The landscape flattened out as we approached John O’Groats and, with the absence of any trees and the blustering wind and cold it looked pretty bleak. There’s not much in J o G itself - a large car park surrounded by shops and cafes all hoping to part you from your money. Even the toilets had turnstiles. The famous sign, marking the distance to London, Sydney, etc was absent. A note pinned to a nearby hut informed all comers that the sign was ‘not in use’ as there would be no official photographer on site. It was also pointed out that the sign is, and always has been, a private enterprise and photo’s can only be taken with the permission of the official photographer. A price list followed, starting at a tenner a photo. Hmm. Fortunately, another sign, erected by the cafe by the small ferry terminal gives the opportunity for free photos and prove we were actually here. We did put our hands in our pockets however, and not just because it was cold. A fridge magnet was added to the ever growing collection and J o G will also go down in my memory as the place for the worst cuppa of the trip. No tea pot here, just a plastic cup and a miserable looking tea bag floating on top.

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John O’Groats may be the furthest point from Lands End - 874 or 876 miles depending on which guide book or hoarding you read but the most northerly point of mainland Britain is Dunnet Head and although it’s but a few miles away, the drive to it does make it rather special. The landscape becomes even more stark as the single track road winds it’s way slowly up hill. When you reach the head itself there is just a small car park and a stone with a plaque to tell you where you are. Right at the edge a lighthouse is perched looking over the dark raging waters of the Pentland Firth 80 metres below. Despite, or perhaps because of the now howling wind and rain it felt so much more ‘rea'l’ than John O’Groats. We had passed a couple of very fit looking cyclists on the way up, and as we returned to the car they arrived and were taking photo’s of each other by the sign. As a good tourist I offered to take one of them together although I should point out that the fact that one looked VERY good in his black lycra had absolutely no bearing on the offer whatsoever. At all. Honest!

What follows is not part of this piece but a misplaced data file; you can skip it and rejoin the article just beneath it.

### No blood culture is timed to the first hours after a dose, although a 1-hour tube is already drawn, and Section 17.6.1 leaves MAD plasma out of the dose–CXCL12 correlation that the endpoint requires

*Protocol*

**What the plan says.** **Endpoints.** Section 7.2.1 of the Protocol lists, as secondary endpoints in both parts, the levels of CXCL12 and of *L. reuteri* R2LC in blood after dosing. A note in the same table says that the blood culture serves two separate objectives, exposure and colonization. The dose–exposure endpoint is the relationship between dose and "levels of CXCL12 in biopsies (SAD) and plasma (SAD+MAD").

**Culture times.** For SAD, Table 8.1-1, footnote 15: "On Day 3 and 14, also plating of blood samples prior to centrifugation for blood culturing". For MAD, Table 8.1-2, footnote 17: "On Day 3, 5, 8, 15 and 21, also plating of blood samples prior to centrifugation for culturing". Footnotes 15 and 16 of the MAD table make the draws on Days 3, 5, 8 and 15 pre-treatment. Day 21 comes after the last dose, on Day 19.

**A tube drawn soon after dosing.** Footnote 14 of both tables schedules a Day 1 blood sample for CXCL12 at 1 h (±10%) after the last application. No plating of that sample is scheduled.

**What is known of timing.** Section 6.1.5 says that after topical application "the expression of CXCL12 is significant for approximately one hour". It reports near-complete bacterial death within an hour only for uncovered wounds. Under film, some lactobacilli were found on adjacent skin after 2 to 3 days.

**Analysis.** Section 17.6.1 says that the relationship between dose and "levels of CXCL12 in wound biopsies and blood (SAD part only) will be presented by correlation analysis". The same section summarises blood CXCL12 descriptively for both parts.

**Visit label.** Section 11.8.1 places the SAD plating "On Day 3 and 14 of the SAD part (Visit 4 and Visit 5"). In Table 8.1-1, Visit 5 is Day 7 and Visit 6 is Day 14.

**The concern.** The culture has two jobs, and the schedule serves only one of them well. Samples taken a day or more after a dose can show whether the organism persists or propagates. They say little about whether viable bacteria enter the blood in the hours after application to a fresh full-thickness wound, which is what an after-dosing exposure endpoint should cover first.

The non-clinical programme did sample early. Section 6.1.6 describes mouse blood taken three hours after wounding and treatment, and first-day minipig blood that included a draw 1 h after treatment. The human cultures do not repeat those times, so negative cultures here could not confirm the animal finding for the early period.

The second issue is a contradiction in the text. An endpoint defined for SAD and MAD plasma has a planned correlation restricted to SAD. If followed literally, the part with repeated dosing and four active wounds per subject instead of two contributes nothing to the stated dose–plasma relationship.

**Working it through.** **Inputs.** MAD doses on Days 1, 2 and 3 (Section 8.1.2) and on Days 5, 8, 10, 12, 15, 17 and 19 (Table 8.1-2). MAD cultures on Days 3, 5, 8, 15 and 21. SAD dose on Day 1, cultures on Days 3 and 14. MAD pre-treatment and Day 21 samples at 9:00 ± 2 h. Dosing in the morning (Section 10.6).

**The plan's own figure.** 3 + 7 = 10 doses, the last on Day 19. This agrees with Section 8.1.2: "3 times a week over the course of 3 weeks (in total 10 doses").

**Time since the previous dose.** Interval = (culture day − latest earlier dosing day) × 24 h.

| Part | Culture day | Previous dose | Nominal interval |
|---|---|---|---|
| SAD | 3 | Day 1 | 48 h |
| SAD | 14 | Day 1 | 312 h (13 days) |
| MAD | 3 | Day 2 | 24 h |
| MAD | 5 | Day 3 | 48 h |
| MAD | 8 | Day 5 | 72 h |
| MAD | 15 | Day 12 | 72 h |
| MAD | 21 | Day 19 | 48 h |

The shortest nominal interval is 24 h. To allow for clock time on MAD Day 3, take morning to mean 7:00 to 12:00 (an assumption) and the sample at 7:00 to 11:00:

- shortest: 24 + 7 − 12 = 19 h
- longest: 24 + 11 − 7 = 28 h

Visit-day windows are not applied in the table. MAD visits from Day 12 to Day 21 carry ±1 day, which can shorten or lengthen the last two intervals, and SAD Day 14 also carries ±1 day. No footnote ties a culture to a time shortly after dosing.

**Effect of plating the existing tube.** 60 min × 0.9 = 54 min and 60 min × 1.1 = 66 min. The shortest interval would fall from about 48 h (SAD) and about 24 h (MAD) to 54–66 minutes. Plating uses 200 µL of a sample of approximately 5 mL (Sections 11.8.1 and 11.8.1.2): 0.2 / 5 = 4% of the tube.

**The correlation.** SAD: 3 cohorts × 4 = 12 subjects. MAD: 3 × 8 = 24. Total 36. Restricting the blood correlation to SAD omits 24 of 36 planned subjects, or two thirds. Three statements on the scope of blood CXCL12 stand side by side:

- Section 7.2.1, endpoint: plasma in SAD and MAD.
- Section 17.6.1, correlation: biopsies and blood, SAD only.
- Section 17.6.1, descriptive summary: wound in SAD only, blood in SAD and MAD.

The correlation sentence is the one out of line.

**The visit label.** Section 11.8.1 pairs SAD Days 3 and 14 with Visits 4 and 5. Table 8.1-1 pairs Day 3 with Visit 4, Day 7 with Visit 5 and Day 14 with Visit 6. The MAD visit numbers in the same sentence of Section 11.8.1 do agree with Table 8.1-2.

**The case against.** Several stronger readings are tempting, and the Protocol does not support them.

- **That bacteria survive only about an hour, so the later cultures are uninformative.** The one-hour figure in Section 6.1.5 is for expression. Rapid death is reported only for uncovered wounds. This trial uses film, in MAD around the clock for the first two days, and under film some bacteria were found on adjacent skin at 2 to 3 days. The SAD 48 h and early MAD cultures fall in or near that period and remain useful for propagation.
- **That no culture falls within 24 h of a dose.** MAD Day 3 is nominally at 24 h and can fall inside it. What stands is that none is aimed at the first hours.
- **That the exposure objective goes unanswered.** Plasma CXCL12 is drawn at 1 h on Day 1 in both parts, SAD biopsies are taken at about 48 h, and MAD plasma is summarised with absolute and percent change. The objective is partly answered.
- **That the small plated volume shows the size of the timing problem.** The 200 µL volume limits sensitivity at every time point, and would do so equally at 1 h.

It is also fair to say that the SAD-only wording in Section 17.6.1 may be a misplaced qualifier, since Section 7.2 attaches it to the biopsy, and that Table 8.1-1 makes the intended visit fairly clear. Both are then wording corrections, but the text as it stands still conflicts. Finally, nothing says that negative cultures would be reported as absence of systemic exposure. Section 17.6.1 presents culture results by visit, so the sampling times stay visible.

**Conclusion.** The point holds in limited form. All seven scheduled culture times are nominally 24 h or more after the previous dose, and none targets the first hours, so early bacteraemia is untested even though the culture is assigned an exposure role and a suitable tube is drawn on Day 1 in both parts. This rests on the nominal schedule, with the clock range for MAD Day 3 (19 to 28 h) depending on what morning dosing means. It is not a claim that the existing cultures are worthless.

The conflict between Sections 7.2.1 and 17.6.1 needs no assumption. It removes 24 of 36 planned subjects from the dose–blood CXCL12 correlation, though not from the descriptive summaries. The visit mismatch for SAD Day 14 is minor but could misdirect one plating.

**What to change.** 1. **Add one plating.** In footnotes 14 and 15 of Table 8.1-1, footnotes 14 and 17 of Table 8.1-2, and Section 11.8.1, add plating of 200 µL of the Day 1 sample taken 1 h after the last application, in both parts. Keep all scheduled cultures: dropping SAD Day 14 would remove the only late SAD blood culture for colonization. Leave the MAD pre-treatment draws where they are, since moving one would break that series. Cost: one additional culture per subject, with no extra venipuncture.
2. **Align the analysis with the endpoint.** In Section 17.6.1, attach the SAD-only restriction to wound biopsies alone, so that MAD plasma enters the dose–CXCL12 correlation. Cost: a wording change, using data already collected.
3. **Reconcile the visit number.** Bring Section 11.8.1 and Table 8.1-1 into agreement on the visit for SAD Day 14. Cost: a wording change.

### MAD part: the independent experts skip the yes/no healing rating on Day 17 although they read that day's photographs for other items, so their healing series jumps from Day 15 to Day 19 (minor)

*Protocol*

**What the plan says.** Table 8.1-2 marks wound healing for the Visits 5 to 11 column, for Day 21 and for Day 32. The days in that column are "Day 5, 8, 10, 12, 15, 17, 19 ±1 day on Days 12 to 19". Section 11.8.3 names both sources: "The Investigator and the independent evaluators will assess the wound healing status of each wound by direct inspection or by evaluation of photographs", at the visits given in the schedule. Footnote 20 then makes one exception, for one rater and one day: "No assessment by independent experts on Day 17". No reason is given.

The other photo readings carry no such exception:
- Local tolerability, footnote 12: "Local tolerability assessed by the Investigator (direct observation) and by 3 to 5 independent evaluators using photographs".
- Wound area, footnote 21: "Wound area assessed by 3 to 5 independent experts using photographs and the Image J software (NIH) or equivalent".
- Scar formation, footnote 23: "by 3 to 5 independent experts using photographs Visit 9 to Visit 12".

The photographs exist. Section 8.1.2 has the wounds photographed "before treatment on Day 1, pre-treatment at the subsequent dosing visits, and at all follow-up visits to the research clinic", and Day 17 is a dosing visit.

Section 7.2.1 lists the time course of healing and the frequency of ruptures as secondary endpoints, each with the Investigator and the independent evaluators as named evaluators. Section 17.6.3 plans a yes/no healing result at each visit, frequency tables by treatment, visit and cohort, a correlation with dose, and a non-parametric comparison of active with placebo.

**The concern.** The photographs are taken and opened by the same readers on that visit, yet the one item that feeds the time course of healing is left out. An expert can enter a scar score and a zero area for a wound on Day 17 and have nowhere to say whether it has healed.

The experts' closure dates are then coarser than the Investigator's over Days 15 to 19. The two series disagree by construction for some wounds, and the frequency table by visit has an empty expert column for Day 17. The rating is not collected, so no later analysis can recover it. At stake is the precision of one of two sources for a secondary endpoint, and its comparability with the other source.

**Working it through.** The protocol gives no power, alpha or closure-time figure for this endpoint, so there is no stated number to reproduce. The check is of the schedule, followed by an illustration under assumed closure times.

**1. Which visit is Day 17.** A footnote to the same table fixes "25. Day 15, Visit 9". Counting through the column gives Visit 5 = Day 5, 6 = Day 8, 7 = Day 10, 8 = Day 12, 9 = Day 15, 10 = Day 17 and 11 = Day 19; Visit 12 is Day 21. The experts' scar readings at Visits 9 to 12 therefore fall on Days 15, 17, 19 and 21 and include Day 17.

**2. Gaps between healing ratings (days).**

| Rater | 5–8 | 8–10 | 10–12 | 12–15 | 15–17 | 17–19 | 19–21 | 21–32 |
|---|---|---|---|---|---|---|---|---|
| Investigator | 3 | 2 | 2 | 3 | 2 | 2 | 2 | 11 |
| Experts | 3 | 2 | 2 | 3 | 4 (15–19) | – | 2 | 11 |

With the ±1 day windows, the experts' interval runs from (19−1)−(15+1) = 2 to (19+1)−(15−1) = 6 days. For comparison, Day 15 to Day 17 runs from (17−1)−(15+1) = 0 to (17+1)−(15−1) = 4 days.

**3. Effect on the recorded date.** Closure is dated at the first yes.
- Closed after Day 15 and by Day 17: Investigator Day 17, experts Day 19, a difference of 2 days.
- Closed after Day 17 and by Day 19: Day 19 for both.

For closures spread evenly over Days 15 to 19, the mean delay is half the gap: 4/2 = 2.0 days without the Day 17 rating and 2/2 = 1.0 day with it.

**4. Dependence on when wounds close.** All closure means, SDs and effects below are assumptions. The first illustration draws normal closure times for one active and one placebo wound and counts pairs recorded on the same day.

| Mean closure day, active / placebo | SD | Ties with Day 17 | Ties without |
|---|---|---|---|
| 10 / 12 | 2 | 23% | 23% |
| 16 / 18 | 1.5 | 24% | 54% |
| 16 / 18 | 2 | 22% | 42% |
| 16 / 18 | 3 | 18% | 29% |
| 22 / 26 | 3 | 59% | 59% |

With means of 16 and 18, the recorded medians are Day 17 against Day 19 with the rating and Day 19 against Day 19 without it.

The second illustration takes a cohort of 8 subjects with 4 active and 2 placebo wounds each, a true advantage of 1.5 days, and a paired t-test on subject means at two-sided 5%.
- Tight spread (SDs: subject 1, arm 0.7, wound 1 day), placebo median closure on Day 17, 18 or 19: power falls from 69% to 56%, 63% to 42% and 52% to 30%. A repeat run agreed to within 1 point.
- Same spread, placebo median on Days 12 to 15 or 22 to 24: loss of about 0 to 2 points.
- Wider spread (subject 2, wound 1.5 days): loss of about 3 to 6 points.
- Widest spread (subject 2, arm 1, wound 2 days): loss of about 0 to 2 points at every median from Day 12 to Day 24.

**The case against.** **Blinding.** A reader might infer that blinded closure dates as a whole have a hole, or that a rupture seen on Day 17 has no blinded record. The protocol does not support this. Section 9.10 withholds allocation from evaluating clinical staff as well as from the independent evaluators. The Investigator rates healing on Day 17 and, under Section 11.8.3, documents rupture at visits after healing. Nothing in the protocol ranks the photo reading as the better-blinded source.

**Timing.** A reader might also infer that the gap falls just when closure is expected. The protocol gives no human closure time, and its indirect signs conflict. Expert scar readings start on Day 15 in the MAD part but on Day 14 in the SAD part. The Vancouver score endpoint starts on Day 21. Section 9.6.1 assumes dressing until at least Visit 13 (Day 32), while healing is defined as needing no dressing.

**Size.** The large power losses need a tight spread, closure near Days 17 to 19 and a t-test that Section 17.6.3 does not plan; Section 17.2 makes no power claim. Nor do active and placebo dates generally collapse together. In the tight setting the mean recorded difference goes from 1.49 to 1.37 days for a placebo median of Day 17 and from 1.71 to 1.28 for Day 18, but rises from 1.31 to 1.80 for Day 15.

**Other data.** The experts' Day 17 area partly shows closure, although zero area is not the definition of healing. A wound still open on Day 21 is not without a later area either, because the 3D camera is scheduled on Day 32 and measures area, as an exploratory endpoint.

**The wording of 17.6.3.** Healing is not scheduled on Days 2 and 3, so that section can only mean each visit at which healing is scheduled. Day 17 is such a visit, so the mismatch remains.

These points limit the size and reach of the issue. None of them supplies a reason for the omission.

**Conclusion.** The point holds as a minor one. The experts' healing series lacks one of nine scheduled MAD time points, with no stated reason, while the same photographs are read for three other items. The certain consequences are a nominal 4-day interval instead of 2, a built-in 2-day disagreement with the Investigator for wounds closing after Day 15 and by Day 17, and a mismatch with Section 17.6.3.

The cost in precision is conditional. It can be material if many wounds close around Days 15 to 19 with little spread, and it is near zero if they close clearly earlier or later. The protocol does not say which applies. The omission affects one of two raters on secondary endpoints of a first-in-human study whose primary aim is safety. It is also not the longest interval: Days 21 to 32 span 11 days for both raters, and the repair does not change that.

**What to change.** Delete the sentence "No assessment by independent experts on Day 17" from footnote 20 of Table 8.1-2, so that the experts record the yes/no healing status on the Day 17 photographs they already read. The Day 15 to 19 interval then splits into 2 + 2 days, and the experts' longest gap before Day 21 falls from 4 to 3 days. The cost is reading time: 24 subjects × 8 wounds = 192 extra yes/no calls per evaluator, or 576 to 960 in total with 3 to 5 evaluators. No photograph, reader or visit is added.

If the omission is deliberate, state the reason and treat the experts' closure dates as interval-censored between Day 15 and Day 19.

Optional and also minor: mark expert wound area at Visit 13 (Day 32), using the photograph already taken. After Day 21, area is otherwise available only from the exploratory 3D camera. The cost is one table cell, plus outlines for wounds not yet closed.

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The journey back was wetter and windier as the promised foul weather continued. Back at the site we spent a rather unsettling evening in the van as she was buffeted by the heavy winds, reminding us of that night back in Freshwater early on in the trip.

Monday, and the weather had eased somewhat. We drove in to town, parked up and headed for that tourists favourite, the hop-on hop-off bus tour. Inverness is a pretty city with the River Ness running through the middle and the ubiquitous castle. The tour took us past the castle and along by the river, crossing to the opposite bank and taking us past the sports stadium. Whoever recorded the commentary clearly had a sense of humour as they said that Scotland was one of the top Rugby Union teams in the world. We looked at one another and grinned - I know of at least one particular Welsh reader of this blog who would beg to differ! Anyway, we did a complete circuit then hopped off by the river and crossed through the beautiful Ness Islands that sit in the middle and over to Whin Park for a coffee and snack. Then, as we went to wait for the bus to appear it started raining. It was at about this time that, wet and shivering I was contemplating flights to Spain from Inverness Airport that the bus arrived. We jumped back on and, predictably, it stopped raining.